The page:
A social threat intelligence company is rolling out a new tool to help detect the presence of bot or spam accounts created with the use of artificial intelligence (AI).
Cyabra, an Israel-based start-up, gained notoriety in 2022 when billionaire Elon Musk enlisted its help in assessing the prevalence of bots and spam accounts on Twitter as his ownership group pursued and completed its acquisition of the social media platform, which is now known as X. Cyabra’s new tool, botbusters.ai, can detect AI-generated texts, images and fake profiles – with video detection capabilities in the works as well.
“We want to be the watchdog for what’s happening out there,” Cyabra CEO Dan Brahmy told FOX Business. “Botbusters.ai is our way of allowing people and corporations around the globe to use a free solution that allows them to measure if text or pictures and even profiles have been human-led or have been computer-led.”
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Brahmy said it’s “really very easy” to use AI tools “that allow you to create deepfakes and gags at the speed of light, you know you just push a bunch of buttons” and serve as a weapon for spreading disinformation or perpetuating scams.
He explained that Cyabra’s tools also use a form of AI they call “semi-supervised machine learning” and that botbusters.ai has about 800 machine-learning parameters to detect whether text, images or profiles were created using AI or otherwise engage in bot-like activity.
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Brahmy also said that the three most prevalent types of bot activity Cyabra has encountered are corporate impersonations, state-sponsored bots pursuing geopolitical ends, and seemingly random chaos creation that’s intended to distract from things like product launches.
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Corporations and the executives who run them have also been the target of impersonation scams that leveraged AI tools.
“We are seeing a massive amount of impersonations of executives all the way from a well-known chairwoman to CEOs or to other CXOs on very prominent companies within the maybe Fortune 2000 list,” Brahmy said. “I can tell you that it’s something that is so common that I wouldn’t be surprised if it already hit a pretty large portion of these companies.”
“If you impersonate the person properly, with the right social media profiles and the right social media identity, then you spread the right content at the right time and the audience gobbles it up properly, that’s it, especially if the rumor is interesting enough, is provocative enough,” he added.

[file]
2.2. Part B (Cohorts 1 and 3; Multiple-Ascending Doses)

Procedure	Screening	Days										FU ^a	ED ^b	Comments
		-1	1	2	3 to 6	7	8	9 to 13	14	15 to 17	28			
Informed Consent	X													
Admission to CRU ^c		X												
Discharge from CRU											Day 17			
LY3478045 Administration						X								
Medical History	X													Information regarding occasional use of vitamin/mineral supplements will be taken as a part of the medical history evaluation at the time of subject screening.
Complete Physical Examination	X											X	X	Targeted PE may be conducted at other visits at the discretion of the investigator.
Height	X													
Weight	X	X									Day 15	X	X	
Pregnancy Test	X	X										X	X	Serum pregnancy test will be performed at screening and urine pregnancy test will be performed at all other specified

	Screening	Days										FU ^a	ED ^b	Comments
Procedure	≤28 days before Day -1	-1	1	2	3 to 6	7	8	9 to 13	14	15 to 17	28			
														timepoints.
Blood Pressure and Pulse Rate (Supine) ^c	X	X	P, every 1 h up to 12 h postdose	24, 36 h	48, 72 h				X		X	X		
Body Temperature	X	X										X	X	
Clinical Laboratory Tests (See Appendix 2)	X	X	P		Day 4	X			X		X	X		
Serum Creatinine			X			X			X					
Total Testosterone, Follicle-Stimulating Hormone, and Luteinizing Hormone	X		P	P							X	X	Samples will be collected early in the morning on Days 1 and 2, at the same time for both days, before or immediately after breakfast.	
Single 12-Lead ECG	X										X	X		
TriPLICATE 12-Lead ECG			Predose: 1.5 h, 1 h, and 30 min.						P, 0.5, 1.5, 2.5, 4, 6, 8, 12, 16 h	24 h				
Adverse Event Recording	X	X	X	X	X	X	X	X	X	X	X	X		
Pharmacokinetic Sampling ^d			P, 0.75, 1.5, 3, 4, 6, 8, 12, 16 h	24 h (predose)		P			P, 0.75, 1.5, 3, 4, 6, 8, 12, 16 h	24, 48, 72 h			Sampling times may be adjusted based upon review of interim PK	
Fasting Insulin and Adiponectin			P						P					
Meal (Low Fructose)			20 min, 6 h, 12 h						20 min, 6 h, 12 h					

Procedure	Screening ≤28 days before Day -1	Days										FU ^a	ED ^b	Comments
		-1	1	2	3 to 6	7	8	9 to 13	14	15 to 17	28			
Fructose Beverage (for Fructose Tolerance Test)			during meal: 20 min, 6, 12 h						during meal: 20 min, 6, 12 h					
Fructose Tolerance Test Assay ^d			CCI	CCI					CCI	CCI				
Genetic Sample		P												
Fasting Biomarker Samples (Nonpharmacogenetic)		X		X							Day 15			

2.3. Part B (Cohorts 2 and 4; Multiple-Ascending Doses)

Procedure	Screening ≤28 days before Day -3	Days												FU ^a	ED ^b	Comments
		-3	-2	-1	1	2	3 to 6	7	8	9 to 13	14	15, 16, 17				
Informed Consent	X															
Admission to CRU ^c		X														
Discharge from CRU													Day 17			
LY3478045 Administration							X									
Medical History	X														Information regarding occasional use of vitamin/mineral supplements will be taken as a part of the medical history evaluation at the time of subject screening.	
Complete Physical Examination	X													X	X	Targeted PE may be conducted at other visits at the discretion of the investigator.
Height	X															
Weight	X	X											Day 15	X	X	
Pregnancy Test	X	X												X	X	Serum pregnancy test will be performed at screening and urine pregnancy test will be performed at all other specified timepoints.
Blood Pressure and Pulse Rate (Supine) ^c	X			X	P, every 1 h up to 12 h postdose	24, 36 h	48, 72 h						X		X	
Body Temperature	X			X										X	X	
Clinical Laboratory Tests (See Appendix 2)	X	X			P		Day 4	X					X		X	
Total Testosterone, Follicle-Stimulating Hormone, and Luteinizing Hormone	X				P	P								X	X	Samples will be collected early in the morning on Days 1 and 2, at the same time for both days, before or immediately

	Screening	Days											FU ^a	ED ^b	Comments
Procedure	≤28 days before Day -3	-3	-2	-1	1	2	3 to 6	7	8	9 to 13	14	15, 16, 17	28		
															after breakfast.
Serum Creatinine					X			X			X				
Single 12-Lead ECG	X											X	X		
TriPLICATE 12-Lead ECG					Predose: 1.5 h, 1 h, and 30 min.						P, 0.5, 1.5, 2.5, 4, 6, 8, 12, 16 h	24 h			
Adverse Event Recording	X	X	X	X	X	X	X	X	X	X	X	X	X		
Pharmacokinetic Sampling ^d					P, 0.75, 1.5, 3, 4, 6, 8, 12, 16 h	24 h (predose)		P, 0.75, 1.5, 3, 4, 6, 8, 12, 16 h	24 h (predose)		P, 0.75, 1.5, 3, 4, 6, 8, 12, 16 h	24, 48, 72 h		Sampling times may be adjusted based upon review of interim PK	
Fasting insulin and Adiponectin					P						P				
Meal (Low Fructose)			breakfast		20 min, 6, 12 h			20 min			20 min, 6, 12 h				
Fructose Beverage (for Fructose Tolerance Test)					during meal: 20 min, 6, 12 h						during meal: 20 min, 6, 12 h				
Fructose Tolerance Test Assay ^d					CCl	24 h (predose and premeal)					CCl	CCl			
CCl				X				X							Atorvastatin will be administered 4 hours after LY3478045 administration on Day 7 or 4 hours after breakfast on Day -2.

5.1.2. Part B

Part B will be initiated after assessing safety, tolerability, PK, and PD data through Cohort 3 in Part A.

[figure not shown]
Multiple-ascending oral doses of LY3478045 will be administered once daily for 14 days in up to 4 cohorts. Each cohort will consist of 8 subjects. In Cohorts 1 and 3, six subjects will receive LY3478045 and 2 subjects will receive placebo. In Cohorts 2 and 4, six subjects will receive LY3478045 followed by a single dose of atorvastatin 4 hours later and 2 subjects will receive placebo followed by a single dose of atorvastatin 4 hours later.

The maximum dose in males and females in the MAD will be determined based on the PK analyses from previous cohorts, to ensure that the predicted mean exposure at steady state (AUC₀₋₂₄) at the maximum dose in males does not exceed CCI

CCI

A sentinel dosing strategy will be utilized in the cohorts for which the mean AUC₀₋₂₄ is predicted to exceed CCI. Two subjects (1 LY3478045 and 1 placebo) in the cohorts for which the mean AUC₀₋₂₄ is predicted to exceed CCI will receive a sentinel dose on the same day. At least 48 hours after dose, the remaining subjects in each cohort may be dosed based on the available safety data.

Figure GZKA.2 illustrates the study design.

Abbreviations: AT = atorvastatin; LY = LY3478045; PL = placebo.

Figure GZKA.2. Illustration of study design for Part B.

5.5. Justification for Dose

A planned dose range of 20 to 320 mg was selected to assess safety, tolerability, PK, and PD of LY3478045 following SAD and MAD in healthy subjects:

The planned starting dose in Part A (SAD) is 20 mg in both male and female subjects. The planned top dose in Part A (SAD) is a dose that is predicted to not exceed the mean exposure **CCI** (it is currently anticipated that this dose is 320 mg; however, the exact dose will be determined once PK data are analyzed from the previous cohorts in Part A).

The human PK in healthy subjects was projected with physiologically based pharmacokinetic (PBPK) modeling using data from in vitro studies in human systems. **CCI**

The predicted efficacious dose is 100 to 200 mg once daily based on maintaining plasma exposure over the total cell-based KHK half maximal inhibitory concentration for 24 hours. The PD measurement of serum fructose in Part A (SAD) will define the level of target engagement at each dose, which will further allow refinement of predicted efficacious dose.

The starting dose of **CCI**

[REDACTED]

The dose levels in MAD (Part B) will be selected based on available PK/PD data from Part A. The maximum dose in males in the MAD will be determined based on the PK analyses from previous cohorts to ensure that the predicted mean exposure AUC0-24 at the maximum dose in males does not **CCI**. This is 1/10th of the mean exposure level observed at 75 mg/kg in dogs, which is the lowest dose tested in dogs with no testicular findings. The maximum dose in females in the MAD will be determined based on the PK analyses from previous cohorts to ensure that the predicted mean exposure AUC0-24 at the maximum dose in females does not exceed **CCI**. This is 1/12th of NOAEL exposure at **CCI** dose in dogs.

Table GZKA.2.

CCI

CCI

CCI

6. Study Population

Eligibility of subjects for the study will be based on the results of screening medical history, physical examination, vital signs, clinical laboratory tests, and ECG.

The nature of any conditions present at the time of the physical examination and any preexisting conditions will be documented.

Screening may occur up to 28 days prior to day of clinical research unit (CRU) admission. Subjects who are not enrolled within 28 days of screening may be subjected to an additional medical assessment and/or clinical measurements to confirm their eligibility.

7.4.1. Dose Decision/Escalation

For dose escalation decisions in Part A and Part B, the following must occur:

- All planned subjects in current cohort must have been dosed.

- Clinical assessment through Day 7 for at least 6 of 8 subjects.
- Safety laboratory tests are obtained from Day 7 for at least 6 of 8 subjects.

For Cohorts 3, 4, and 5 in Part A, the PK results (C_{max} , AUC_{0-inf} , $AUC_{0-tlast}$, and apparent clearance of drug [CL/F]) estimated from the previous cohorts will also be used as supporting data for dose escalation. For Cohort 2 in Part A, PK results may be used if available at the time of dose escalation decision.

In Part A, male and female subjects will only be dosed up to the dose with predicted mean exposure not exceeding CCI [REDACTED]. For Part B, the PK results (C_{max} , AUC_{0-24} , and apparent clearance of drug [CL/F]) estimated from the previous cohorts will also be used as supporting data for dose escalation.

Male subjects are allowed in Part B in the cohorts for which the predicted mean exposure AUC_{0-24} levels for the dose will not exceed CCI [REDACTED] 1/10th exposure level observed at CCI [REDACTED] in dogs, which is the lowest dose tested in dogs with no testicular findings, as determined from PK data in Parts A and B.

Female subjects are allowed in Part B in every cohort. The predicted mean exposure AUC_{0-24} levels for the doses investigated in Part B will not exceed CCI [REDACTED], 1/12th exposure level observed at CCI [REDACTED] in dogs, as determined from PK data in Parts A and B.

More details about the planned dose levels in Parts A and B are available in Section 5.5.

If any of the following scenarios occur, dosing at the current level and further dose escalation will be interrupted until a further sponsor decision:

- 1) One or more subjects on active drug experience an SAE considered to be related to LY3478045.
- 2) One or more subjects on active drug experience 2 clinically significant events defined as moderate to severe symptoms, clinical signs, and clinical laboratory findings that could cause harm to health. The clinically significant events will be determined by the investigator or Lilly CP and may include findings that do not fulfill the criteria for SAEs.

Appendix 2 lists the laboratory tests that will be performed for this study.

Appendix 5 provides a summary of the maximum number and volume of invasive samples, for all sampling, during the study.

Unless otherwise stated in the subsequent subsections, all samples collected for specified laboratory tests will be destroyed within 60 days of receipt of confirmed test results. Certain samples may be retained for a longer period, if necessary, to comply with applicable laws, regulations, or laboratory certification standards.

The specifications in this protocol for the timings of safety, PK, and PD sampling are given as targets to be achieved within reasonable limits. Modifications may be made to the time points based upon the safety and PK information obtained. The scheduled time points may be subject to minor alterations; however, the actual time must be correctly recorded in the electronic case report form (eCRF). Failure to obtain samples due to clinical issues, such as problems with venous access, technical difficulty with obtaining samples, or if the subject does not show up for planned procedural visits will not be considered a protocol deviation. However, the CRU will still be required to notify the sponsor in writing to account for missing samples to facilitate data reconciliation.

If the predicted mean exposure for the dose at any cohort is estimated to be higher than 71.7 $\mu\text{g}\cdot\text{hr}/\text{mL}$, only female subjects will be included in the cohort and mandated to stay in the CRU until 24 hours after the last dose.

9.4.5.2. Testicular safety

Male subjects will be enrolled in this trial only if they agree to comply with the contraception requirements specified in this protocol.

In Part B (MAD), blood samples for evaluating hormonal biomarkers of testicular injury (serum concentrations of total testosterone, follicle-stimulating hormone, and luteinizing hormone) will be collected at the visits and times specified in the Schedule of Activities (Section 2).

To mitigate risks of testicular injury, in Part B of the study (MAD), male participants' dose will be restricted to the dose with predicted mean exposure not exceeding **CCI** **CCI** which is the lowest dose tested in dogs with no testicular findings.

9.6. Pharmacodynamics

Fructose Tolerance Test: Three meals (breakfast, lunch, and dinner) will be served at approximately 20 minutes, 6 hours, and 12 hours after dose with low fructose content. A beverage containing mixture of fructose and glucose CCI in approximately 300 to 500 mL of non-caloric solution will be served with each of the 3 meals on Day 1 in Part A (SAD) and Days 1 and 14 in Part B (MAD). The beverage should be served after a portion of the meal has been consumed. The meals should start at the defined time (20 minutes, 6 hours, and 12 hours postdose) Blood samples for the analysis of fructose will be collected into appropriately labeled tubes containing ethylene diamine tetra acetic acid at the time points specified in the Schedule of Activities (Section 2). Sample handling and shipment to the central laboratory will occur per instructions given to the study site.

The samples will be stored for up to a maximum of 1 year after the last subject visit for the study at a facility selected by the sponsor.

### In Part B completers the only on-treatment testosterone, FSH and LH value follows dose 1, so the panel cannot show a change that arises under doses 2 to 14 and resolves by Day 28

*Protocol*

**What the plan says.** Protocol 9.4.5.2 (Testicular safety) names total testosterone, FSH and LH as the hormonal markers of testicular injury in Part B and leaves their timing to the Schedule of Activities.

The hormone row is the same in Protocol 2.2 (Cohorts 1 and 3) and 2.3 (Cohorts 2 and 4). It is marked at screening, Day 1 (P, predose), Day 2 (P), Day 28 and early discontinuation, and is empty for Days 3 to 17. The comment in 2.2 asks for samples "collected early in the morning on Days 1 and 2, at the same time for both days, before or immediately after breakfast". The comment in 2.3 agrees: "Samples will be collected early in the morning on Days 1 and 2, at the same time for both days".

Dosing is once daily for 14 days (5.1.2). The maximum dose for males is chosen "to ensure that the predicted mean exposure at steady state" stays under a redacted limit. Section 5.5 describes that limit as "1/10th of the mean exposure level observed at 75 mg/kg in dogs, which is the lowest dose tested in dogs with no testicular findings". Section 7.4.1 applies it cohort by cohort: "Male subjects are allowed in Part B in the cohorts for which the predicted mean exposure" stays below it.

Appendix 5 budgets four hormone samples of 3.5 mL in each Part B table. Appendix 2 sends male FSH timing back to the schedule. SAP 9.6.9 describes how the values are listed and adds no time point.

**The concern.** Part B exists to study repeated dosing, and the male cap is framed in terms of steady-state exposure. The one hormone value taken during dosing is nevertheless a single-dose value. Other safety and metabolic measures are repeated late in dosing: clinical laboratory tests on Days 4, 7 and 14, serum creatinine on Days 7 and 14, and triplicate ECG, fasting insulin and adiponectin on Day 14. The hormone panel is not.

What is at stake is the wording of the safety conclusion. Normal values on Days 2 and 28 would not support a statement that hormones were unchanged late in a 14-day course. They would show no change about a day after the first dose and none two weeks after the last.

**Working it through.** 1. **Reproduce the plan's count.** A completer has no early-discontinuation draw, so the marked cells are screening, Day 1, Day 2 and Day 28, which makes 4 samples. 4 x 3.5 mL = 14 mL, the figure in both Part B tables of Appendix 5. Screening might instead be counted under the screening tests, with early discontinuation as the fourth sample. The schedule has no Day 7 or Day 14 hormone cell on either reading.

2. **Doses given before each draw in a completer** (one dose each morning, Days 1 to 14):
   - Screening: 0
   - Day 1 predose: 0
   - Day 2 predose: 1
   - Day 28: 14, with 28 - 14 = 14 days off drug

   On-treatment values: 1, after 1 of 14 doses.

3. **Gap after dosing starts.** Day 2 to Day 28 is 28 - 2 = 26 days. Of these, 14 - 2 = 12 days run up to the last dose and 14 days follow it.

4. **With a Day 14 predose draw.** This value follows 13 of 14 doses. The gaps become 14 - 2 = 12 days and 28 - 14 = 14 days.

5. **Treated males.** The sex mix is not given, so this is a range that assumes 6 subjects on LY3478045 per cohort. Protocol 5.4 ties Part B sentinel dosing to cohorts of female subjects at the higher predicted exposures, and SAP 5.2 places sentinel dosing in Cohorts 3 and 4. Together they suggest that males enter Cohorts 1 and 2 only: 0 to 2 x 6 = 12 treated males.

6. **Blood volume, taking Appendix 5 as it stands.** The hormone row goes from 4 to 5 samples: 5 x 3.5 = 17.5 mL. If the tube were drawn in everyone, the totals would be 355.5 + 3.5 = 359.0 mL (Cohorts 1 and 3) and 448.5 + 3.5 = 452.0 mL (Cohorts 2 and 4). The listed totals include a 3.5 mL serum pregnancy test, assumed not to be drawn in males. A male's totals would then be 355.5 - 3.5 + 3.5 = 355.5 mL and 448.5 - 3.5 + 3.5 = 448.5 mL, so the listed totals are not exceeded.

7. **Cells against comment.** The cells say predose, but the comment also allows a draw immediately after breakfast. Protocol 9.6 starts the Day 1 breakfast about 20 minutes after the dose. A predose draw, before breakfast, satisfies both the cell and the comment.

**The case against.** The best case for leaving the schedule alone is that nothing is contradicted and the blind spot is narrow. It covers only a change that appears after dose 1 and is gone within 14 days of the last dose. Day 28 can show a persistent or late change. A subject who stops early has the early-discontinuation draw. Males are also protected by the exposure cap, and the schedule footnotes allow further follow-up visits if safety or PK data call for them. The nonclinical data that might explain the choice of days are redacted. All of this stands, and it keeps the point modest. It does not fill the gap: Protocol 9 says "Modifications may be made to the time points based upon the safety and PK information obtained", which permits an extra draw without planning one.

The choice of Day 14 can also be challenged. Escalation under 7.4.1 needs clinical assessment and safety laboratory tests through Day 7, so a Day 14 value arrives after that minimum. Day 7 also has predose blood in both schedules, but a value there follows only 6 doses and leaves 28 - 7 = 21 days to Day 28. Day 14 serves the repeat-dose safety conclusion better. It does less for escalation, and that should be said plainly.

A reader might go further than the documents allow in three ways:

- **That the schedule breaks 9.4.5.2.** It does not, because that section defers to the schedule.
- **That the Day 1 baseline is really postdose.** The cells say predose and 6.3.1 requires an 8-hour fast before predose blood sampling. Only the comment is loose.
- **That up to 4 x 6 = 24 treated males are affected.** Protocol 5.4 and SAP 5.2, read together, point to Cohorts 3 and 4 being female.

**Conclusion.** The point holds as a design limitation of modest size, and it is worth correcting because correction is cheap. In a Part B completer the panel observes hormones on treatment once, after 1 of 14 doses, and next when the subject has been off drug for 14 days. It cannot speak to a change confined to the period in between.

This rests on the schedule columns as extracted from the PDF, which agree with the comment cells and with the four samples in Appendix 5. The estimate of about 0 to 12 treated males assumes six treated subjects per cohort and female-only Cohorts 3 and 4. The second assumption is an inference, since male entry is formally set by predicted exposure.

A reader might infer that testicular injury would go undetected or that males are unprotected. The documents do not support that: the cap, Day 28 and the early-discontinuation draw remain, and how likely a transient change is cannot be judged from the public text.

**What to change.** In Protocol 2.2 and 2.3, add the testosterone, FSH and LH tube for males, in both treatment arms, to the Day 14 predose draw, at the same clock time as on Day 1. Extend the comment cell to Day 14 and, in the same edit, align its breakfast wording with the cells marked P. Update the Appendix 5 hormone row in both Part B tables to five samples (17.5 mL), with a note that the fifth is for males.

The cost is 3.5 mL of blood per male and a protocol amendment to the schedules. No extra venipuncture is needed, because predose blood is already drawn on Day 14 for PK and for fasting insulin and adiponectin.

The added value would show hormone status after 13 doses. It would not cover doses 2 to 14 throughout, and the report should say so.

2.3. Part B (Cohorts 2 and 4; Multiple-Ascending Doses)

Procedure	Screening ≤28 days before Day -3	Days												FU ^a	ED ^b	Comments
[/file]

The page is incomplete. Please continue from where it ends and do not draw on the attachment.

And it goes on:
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Brahmy said that state actors, or foreign governments, are common perpetrators of bot activity in an effort to spread disinformation or propaganda by using bots.
“A lot of geopolitical storms that we see both in the Asia-Pacific, a little bit in Europe, and then of course, a lot in the United States,” Brahmy said. “[There’s] a lot because the stakes are extremely high whether they’re related to the political side of the aisle, all those soon-to-be elections or recent elections – that’s a good enough reason, and it’s a cycle on a geopolitical level.”
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While impersonation scams targeting corporate executives have gained a significant amount of attention, some fraudsters have deployed AI tools to target lower-level workers in an effort to gain access to privileged information or data. Others have impersonated companies’ customer service representatives to go after customers who are trying to deal with an issue.
Scammers have also impersonated corporate social media accounts, including an instance from late 2022 when a fake Eli Lilly account was posted on Twitter and claimed that it was making insulin free, which caused the company’s stock price to plunge during the day’s trading before it became clear the post was fraudulent.
Brahmy noted that bots have been used for seemingly random activities that have an underlying financial incentive, such as distracting social media users from a high-profile product launch, as an example.
“It’s just chaos creation at its best. And we’ve seen that technique being employed also in the public sector space, but it’s pretty common in the corporate space as well, because if you take the eyeballs off those conversations, you are taking consumers away and that’s what hurts the most, especially for the consumer-driven companies,” Brahmy said.